Today the Washington Post reported that the Senate Finance Committee's health care reform bill, if passed, "would require people to buy insurance or face penalties ranging up to $1,900, to be assessed on their income tax returns."
I laughed when I read that, and not in a gleeful way. Coming from France, or any country in the European Union, the very idea of forcing citizens to purchase their own basic health care or pay a fine of $1,900 is absurd. I would like to remind you that, in Paris, my private, comprehensive health insurance, which I must pay for because I am not a French citizen, costs €696 per year. That's $1,016.46 per year at the current exchange rate. And my coverage is terrific: 70% of regular doctor's visits, 100% of major medical. But you can read all about that in Getting Sick Part One, and all about how much French citizens pay in taxes to support the world's top-rated health care system in Part Three.
Today, for Part Four, I'd like to focus on what the French get in exchange for their income taxes. We already know what Americans get: public education through Grade 12, Medicare after age 65, and Medicaid for those below the poverty line (in 2009, a single citizen must make less than $10,830 a year to qualify).
By contrast, this is a short list of what French citizens get, and it bears mentioning that they get it whether they are rich or poor, employed or unemployed, young or old:
HEALTH CARE COVERAGE
- 70% of doctor's visits (generalists and specialists, including psychiatric care).
- 100% of doctor's visits for children age two and younger.
- 100% of prenatal care.
- 65% of vaccinations (70% if the vaccination is given during regular doctor's appointments and 100% if the patient is deemed "at risk" due to age or health problems).
- 70% of dental visits (this includes cavity treatments, tooth pulling, crowns, and bridges).
- 100% of orthodontic treatment for kids younger than 16.
- 65% of eyeglass costs, limited to one pair per year.
- 100% of major medical (health problems that last more than six months — HIV, Alzheimer's disease, Parkinson's disease, diabetes, hemophilia, cirrhosis of the liver, etc. — are covered completely).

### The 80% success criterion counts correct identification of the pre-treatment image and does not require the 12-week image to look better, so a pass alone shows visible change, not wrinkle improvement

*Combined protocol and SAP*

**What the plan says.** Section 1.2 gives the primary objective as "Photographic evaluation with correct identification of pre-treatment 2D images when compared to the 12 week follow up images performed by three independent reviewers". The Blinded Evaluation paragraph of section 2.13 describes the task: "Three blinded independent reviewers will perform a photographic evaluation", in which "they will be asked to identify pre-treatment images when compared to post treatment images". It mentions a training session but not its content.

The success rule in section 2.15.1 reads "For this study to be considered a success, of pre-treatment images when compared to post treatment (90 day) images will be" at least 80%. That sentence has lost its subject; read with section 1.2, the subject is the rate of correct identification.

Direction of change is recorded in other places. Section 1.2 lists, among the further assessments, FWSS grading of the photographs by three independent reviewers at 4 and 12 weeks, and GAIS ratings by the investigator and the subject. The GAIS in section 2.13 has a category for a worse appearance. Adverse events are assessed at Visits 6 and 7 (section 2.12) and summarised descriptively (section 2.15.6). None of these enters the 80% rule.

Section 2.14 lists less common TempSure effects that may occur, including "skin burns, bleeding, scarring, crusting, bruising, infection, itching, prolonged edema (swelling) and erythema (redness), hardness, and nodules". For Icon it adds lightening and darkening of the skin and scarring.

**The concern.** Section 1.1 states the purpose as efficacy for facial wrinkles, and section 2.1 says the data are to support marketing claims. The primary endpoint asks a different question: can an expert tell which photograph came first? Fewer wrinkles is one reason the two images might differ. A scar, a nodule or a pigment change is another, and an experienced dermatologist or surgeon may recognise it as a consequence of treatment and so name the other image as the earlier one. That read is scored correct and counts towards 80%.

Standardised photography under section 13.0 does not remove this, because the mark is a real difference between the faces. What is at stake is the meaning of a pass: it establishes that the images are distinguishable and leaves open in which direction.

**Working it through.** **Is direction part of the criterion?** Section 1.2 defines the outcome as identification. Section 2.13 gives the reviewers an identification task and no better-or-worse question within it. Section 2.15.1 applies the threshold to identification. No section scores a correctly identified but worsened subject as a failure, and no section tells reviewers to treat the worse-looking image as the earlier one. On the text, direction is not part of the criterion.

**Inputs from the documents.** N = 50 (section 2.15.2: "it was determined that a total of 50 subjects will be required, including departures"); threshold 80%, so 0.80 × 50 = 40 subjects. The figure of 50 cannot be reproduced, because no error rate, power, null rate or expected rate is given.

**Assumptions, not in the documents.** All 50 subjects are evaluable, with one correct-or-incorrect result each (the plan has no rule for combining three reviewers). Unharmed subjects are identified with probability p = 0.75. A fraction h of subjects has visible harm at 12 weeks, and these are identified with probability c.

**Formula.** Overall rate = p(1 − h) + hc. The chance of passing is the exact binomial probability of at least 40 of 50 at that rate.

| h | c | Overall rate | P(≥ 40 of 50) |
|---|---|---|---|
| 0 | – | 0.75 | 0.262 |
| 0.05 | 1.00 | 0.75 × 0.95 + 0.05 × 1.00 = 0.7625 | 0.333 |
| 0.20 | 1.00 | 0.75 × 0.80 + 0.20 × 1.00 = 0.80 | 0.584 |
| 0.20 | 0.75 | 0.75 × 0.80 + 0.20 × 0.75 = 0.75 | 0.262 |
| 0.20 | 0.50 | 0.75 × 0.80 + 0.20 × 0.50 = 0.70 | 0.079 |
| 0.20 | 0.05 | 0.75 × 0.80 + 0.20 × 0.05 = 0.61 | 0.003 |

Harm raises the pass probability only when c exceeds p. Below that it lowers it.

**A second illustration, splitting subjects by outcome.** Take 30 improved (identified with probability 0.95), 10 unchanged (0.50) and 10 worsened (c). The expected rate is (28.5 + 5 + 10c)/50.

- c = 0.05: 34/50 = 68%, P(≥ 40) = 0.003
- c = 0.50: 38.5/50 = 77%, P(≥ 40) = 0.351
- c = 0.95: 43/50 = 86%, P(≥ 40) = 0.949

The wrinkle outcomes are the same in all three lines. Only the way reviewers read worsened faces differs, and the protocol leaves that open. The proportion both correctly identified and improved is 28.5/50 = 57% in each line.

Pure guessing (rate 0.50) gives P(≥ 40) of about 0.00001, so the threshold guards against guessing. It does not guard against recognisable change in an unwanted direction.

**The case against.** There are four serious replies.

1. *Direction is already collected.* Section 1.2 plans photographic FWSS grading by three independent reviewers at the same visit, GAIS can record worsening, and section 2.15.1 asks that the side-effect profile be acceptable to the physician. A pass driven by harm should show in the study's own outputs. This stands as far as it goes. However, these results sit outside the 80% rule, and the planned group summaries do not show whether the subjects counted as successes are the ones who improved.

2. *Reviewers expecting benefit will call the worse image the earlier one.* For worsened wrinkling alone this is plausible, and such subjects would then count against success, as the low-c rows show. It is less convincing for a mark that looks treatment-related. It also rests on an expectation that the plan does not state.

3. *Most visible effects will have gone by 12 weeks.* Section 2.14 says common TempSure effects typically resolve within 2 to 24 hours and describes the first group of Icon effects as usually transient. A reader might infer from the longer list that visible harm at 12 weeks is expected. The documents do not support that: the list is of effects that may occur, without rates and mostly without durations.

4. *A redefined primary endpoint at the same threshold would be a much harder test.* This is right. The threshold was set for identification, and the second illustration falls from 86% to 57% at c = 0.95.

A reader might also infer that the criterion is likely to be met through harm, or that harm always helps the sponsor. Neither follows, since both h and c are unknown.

- 80% of hospital charges for elective surgeries (70% of anesthesia treatments).
- 100% of hospital charges for those who must be hospitalized longer than 30 days.
- 100% of hospital charges for women with birth complications, before and after delivery.
- 80% of home hospitalization; 100% for those with long-term illnesses.
- 100% of cures thermales, or spa hydrotherapy, for those with such debilitating long-term illnesses as neuropathy and inflammatory polyarthritis (this includes spa lodging up to €150.01 per night and a round-trip, second-class ticket on a SNCF train, as most French spas are on the coasts).
As I stated earlier, that is the short list of what is covered by the French national health care system. Now let's look at a few of the other benefits the French receive in exchange for their "high" taxes:
AFFORDABLE CHILD CARE
- 16 weeks of pregnancy leave for women who do not have any complications (those who have complications, of course, get more time off).
- "Welfare" checks for low-income parents (for example, a couple earning less than €39,376 a year who already have two children will receive €889.72 for the birth of their third child).
- Affordable, government-run day care. (The amount parents pay for day care depends on their household income; those who make less pay less. A couple earning €3,000 per month with one child will pay €288 per month for group day care. Household nannies are also available under the government-run system for roughly the same amount.)
- Public education is basically free from école maternelle (preschool, which starts at age three) through lycée (high school).
- Affordable public universities. Fees for the 2009-2010 school year at all public universities are as follows: €171 for those earning bachelor's degrees, €231 for students in master's programs, €350 for those earning doctoral degrees.
- Retirement age varies in France but, for those who work physical jobs, it can start as early as age 55.
Are you reeling yet?
I am — especially when I think of that single American who lives in California and earns $25,000 a year from two part-time jobs with no health insurance, who doesn't qualify for Medicare or Medicaid, and who pays $5,833 of his salary in taxes and might soon pay an additional $1,900 because he can't afford his own health insurance. With $17,267 left, and studio apartments in Los Angeles ranging from $635 to $2235 a month (I just checked Craig's List), how is he to pay his rent? How is he to eat? And why don't Americans care enough to fix this?
Sources: l'Assurance Maladie, www.ameli.fr; Allocations Familiales, www.caf.fr.